bareMinerals Matte Foundation SPF 15 is a loose-powder foundation with a very soft texture and smooth application.The formula provides broad spectrum sun protection which is imperative for anti-aging benefit. Just be sure to pair it with another form of SPF to ensure full sun protection (most women won't apply this liberally enough to achieve that). You can expect medium to almost full coverage.
Despite the name, this foundation doesn’t have a truly matte finish; you still get a soft, non-sparkling glow that someone with very oily skin won’t appreciate. The silica base coupled with calcium silicate and the mineral sunscreen agents can make this feel quite dry, which makes it not the best for dry skin.
What Bare Escentuals did well is the closure for this loose-powder makeup. The sifter can be completely sealed so powder doesn’t spill out all over the place, although you’ll still get some residual powder in the cap and on the sifter with each use, but the mess is minor when compared with the mess of many other loose powders.
Where this foundation takes a sharp nosedive is in its shades. Most of the light colors are fine, but all of the darker shades have a strong ashen finish that can make dark skin tones look drab and gray.
Active: Titanium Dioxide, Zinc Oxide. Other: Lauroyl Lysine, Silica, Calcium Silicate, Soil Minerals. May Contain: Mica, Titanium Dioxide, Iron Oxides. Per Bare Escentuals, percentages of the sunscreen actives vary by shade.
Makeup is what this San Francisco-based cosmetics line is primarily about, and they use the pure and natural marketing angle to entice consumers. The self-proclaimed "healthiest, purest makeup in the world" was founded in 1976 by Diane Ranger, who left the company in the early '90s, and is now run by Leslie Blodgett, who appears regularly on QVC and the company's own infomercials to support and demonstrate her products. Blodgett is largely credited with turning the line she began into a $150 million business—no small feat. The products are sold in most Sephora boutiques and Ulta stores, though the full selection of skin-care products is most often found at the Bare Escentuals freestanding stores scattered throughout the United States.
Supporting the company's portrayal as a leader in purity are the corresponding claims that the bareMinerals makeup does not contain fragrance, oil, binders, preservatives, emulsifiers, or any other harmful chemicals. Although this line does have its advantages for someone with sensitive skin, as it turns out, bismuth oxychloride, a major ingredient in the powder formulations, can cause skin irritation, while the other minerals can be drying (Source: www.sciencelab.com/xMSDS-Bismuth_oxychloride-9923103). Regarding bismuth oxychloride, it is interesting to note that bismuth (a metallic element) seldom occurs in nature. Instead, it is a by-product of copper and lead refining, or is manufactured synthetically. Chemically, it's similar to arsenic, a fact you won't see in any advertising for bareMinerals. However, just as cosmetic-grade mineral oil is not identical to the petroleum from which it originated, neither is bismuth oxychloride identical to bismuth. The bismuth oxychloride used in cosmetics is non-toxic, but this background offers a good example of how skewed a company's definition of "natural" can be.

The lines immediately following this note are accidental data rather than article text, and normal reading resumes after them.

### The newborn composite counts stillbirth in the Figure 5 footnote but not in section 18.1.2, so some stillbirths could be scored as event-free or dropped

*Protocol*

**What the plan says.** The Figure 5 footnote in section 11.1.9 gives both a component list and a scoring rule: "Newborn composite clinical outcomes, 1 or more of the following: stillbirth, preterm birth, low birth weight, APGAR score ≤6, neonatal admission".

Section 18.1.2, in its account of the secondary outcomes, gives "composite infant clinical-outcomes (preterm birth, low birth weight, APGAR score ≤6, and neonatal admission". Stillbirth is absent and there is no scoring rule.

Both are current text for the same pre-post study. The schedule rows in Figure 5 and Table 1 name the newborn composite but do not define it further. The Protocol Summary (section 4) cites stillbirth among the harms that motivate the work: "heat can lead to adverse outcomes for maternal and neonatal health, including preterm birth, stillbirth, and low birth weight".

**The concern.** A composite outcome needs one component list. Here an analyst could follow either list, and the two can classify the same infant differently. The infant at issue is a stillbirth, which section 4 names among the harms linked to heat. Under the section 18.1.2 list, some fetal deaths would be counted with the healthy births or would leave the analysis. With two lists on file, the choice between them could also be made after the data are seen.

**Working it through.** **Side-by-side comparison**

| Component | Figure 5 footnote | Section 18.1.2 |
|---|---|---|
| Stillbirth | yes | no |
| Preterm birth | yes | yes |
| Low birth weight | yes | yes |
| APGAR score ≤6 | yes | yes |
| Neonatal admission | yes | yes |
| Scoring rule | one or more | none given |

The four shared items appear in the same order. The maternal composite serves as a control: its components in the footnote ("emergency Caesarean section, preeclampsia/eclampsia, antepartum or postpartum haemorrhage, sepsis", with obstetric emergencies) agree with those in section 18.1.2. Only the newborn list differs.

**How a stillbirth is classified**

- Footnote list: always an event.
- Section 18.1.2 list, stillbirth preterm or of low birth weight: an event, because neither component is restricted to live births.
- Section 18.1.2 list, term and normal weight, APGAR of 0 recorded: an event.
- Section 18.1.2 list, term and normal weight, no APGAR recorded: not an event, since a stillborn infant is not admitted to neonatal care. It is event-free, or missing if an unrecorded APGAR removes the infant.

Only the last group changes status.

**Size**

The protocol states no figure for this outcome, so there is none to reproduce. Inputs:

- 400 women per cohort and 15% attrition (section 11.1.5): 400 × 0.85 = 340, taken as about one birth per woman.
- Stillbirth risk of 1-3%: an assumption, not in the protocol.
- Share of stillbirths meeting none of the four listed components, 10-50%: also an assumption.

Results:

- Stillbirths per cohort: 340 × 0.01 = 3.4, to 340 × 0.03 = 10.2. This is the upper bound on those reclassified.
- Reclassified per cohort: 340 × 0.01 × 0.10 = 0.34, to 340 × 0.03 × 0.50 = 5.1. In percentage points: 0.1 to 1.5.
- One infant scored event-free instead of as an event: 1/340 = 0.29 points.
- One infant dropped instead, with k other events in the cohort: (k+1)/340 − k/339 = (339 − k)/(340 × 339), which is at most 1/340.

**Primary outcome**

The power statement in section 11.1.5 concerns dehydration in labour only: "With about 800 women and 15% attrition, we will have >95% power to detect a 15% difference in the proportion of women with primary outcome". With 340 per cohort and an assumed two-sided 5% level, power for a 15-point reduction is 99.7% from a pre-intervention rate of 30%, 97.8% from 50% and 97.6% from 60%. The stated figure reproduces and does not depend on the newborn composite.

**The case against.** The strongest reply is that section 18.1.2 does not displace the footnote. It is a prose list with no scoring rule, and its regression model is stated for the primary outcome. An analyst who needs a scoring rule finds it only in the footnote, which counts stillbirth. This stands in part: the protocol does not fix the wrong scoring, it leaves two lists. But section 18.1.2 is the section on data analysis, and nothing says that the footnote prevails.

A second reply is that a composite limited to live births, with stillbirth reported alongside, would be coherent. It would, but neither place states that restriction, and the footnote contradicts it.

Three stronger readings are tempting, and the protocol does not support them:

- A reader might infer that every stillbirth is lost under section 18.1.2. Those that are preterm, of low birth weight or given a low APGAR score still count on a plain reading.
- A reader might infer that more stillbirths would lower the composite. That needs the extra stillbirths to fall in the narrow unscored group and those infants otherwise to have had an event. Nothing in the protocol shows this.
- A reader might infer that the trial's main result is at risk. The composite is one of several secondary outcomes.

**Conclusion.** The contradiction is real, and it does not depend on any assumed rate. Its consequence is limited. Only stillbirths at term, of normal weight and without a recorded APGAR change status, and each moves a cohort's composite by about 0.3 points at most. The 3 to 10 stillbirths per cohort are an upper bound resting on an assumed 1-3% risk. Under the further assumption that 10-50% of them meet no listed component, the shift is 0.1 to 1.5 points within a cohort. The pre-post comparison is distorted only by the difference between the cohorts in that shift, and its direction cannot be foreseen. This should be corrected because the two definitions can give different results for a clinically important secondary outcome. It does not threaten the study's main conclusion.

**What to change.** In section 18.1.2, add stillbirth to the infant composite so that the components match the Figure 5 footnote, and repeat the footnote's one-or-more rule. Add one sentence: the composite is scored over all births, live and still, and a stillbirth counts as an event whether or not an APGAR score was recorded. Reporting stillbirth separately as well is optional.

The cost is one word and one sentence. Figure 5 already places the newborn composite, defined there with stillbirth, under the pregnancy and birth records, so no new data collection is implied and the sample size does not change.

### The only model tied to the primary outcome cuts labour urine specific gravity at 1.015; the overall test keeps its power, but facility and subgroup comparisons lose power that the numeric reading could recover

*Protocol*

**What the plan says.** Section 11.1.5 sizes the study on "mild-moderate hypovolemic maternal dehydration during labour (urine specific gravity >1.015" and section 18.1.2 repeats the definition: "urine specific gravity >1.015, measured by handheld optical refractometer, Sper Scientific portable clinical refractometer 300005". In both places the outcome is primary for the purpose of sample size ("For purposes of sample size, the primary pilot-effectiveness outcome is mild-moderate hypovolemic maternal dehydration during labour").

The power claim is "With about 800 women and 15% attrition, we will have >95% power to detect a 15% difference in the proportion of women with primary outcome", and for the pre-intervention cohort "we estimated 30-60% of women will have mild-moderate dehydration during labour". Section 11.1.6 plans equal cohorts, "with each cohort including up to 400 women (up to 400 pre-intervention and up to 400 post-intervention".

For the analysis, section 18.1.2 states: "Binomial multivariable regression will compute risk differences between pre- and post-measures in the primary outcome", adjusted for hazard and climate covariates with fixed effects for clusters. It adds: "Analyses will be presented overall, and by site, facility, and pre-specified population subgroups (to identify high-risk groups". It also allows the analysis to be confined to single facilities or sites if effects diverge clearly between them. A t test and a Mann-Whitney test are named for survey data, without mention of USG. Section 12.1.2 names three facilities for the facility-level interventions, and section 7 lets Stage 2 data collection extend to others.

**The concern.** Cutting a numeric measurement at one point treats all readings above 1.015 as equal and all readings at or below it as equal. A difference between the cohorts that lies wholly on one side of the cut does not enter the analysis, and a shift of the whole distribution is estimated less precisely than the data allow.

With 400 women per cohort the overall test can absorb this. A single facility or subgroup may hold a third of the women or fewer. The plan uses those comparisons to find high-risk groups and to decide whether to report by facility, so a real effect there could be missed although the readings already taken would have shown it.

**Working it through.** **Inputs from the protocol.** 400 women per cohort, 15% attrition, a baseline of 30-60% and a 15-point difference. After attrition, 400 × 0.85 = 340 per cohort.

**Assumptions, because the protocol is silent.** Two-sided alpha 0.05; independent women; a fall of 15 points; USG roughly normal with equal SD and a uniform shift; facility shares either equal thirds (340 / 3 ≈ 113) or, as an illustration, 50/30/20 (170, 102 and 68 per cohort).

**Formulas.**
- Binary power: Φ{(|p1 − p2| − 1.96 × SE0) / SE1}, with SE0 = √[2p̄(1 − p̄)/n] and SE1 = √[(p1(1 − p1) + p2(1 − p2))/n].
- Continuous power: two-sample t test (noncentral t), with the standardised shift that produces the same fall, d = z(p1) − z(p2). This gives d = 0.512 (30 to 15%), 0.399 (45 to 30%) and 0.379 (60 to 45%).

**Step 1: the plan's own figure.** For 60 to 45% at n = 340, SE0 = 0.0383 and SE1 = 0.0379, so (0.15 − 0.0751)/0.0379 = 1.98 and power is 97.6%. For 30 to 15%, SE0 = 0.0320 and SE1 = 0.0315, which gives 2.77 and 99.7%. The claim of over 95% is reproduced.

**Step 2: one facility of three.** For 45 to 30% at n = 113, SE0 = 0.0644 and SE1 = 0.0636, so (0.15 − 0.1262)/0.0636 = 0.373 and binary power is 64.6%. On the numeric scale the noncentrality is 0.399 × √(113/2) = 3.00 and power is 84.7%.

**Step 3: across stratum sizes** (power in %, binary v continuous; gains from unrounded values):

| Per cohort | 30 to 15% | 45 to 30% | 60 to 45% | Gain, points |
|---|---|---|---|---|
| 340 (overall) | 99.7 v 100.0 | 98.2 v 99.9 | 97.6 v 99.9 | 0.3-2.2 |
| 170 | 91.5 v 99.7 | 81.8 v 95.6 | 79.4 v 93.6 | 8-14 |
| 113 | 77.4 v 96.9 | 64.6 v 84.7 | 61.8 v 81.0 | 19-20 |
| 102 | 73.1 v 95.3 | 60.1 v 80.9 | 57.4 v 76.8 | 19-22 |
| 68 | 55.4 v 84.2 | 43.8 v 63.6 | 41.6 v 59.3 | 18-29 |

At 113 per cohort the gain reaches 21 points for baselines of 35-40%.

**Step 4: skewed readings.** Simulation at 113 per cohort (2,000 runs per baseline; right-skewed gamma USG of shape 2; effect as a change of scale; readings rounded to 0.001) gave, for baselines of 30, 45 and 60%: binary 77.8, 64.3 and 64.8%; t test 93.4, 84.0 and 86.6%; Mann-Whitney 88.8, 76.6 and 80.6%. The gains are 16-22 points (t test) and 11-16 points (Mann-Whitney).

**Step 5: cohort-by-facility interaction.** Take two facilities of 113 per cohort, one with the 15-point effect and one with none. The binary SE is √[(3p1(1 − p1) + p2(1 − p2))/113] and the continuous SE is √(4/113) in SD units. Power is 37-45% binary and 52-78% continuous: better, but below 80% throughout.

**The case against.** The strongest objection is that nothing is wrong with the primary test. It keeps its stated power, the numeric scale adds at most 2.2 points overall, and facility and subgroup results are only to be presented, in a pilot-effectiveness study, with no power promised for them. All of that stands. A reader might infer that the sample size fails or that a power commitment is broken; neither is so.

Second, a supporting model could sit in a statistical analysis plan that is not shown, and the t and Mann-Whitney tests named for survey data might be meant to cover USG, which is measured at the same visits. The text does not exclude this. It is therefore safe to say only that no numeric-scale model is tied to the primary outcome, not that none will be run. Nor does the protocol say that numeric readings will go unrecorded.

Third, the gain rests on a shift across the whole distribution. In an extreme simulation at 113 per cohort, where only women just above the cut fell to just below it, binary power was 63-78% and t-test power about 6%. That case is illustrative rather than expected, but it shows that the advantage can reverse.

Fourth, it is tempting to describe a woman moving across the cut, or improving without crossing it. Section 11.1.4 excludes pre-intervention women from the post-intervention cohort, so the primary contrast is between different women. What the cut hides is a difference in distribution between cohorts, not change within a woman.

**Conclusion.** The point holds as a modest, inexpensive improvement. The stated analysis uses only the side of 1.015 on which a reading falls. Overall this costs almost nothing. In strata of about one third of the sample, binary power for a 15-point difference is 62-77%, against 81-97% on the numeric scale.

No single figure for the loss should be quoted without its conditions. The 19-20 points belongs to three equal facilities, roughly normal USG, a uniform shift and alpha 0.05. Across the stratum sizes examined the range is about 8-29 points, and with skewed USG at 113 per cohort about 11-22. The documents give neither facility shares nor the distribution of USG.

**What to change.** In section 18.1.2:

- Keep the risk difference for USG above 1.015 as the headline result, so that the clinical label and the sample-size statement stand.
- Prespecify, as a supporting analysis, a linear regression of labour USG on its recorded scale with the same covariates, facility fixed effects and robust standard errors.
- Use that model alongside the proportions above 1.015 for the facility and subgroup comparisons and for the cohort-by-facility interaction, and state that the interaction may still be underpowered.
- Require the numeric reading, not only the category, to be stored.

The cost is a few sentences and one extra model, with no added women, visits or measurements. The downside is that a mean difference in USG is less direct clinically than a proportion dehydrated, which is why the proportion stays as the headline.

Aside from the health and purity claims, loose powders are as messy as it gets in terms of your vanity (countertop, not ego) and your makeup bag. The powder just gets all over the place, and the very basic packaging does not do much to minimize the mess. Additionally, while there are softer neutral shades, and some fairly exotic shades as well, most are mildly to extremely shiny and make any amount of crepey skin look more so. The face powder does provide some amount of opaque coverage, but the shine and the thickness can be a bit much. The loose powder eyeshadows and blushes apply in a somewhat lighter way, though they still provide significant coverage. Many women ask me about mineral makeup and whether or not it really is better for skin. The answer to that question is "No."
Although most mineral makeup is innocuous, the texture, appearance, and application have difficulties that make it not comparable to today's best liquid or pressed-powder foundations. We agree with bareMinerals' stance that foundation shouldn't look or feel like a mask, nor should there be a line of demarcation where the application stops. However, their foundations are not the only ones able to achieve this, and there is no inherent benefit to this type of foundation over numerous other options.
There isn't much to say about the skin-care products, but what's worth paying attention to is noted in the At-a-Glance section.
For more information about Bare Escentuals, call 1.888.795.4747 or visit www.bareescentuals.com.